Spc. Britney McCarthy, places a bandage on Pfc. Michael Adams, both of 6th MP Detachment, signifying that their team was physically abused during a practical domestic violence exercise Jan. 10 at Wings Chapel. (Photo by Sara E. Martin)
Published: January 16, 2014
FORT RUCKER, Ala. (January 16, 2014) -- Three military installations joined forces at Fort Rucker last week to help understand the distinctive and diverse issue of domestic violence.
Fort Rucker, Eglin Air Force Base, Fla., and Fort Benning, Ga., Soldiers and civilian workers attended a domestic violence seminar Jan. 6-10 at Wings Chapel to help understand each other’s role in the community, spread awareness and to learn more about the complicated issues that surround the controversial topic, said Luticia Trimble-Smith, Family Advocacy Program manager.
“We have realized that domestic violence is not just a law enforcement problem but a community problem,” said Larry Maxwell, behavioral science education and training division instructor at Fort Leonard Wood, Mo. “In this class, we have a mixture of victim advocates with FAP, we have Criminal Investigation Command, we have military police, we have social workers, and we have drug and alcohol counseling representatives. We all have to work together to best help with Family violence issues or cases.”
The class taught participants several things: the dynamics of domestic violence, the psychological and behavioral dynamics of the victim and the subject, the effects on children, the legal aspects of investigating, non-violent crisis intervention, officer safety and other types of abuse, such as abuse of elderly people.
Maxwell and other instructors and speakers lectured to the class, but a large portion was spent in role playing, practical exercises, group activities and discussions, and question and answer sessions.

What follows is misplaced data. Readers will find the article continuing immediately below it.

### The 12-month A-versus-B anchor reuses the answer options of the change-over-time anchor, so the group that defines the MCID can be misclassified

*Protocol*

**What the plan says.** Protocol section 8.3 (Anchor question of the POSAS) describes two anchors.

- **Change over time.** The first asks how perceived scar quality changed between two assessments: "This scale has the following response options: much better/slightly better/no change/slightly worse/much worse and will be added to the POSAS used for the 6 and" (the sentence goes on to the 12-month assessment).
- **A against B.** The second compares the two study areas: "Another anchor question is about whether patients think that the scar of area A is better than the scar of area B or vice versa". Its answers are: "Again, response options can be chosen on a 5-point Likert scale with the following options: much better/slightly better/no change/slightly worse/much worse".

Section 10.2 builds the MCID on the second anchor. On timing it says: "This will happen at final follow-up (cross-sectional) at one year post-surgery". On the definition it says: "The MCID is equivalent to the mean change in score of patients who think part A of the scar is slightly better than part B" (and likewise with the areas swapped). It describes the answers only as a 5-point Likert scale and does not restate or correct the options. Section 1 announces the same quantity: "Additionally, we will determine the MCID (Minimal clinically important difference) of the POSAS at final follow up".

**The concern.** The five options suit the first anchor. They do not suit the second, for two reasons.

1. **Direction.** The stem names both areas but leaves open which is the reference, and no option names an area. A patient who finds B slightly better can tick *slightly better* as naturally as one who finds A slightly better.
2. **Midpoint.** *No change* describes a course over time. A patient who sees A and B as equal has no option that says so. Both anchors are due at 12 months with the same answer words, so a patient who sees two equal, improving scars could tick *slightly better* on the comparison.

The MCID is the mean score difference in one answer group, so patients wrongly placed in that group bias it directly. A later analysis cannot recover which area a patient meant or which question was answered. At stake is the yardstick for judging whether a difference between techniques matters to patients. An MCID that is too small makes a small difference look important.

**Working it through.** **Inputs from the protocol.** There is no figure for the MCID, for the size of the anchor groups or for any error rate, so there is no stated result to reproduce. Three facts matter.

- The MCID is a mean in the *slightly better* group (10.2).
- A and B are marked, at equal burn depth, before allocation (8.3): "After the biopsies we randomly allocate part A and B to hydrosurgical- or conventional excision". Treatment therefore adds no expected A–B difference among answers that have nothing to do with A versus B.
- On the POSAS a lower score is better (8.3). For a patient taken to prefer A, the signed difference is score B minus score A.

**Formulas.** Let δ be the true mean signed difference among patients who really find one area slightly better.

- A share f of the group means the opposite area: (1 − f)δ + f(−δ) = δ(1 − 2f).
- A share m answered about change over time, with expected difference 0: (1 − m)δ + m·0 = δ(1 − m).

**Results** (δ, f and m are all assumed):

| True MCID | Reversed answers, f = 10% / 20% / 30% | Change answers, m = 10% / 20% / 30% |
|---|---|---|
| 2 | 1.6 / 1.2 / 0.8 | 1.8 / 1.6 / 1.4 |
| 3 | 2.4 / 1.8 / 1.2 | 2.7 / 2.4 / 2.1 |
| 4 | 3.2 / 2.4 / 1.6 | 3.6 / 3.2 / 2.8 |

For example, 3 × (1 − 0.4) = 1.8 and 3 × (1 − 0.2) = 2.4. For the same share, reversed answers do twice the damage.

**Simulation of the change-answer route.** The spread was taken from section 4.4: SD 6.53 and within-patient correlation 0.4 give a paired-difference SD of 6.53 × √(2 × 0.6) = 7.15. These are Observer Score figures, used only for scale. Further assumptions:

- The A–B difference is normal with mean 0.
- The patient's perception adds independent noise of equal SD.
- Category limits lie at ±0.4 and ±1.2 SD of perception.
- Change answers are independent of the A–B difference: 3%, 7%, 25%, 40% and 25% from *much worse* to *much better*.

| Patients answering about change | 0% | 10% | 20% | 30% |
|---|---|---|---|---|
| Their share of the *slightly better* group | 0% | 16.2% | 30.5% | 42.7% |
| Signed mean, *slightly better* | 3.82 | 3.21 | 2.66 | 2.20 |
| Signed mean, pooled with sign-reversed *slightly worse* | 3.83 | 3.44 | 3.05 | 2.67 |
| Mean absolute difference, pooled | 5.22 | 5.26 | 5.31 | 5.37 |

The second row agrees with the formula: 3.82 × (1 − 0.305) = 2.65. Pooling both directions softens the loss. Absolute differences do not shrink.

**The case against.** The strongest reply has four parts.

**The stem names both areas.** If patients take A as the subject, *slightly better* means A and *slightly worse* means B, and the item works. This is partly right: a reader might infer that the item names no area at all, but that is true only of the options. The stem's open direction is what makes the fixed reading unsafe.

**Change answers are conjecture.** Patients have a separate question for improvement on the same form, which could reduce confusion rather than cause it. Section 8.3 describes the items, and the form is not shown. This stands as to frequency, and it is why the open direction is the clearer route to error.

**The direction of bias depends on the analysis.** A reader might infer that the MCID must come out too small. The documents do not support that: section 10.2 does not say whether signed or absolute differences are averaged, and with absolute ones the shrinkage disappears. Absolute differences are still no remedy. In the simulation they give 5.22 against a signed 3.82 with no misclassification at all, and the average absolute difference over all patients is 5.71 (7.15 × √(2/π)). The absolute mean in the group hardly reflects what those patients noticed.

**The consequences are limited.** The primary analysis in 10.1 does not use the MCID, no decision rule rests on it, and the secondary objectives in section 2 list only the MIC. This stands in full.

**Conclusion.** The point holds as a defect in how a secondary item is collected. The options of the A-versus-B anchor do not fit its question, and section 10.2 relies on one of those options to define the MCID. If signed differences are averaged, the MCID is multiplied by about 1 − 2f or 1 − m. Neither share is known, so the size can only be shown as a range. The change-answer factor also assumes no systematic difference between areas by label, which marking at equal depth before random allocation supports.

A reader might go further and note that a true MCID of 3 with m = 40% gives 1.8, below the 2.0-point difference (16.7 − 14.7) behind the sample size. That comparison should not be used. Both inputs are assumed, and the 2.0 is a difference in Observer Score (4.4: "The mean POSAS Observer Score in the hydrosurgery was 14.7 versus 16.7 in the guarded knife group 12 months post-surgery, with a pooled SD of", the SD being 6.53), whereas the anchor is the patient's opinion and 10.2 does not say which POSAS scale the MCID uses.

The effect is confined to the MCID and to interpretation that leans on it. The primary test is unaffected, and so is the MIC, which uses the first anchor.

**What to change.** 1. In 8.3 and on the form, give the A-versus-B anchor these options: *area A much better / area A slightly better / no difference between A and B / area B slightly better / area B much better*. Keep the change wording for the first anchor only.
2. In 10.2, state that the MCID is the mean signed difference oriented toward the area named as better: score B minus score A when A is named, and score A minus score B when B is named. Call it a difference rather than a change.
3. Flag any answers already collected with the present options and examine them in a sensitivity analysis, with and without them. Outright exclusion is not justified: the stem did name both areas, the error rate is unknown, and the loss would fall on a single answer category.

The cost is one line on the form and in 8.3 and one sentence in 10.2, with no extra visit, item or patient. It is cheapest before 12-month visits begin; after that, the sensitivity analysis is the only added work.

“We finish the course with a practical exercise called ‘In Their Shoes.’ We divide them into groups, but each group represents one victim and they play through 17 scenarios, and they have to make choices based on a set of cards,” said Maxwell. “Their decisions lead them to more abuse or safety. It is kind of an eye opener that ties everything together, because for many it is the first time they understand how a victim feels when every option is a poor one and there seems to be no way out.”
During the week-long seminar, Maxwell mixed participants into various groups “so everyone can understand their piece of the puzzle.”
“We want everyone to understand what role other organizations play, so we can find the best possible outcome,” he said. “MPs need to know what kind of questions FAP has or questions a commander is going to have. It’s getting the community together to learn what each of us needs to help the Family and even the subject.”
Spc. Susan Marie Stone, 6th MP Detachment, said that the mixing of the occupations was her favorite part of the class.
“Learning about the different perspectives was great because as law enforcement we don’t get to see the emotional side to it. I have learned that there is so much more involved,” she said. “This training is really important because we can get complacent with our job and anything could happen even though this is a small installation. Learning how all aspects of the post need to work together on these cases was really eye opening.”
One of the most important things Maxwell said the students learned was the psychological effects. A lot of times people understand the law, but not why a victim would stay with an abuser.
“We can’t just take a step in the victim’s shoes. We have to look at the situation through the victim’s eyes because a lot of times we just don’t understand the victim’s actions, and the cycle of violence is important to understand,” he said.
Maxwell spent 20 years as an MP and another 20 on the teaching side of the program, and with all that time and experience he said he often uses personal stories to help teach those in his classes.
“Education is power and this training helps everyone involved to understand these situations on a more personal level. I put a lot of personal stories of what I have seen in my lectures, and I think that helps it hit home to the students,” said the instructor.
The class gave three upper-level college credits to those that completed the course, as well as continuing education units and police officer standardized credits.
This article was originally published at http://www.army.mil/article/118371/
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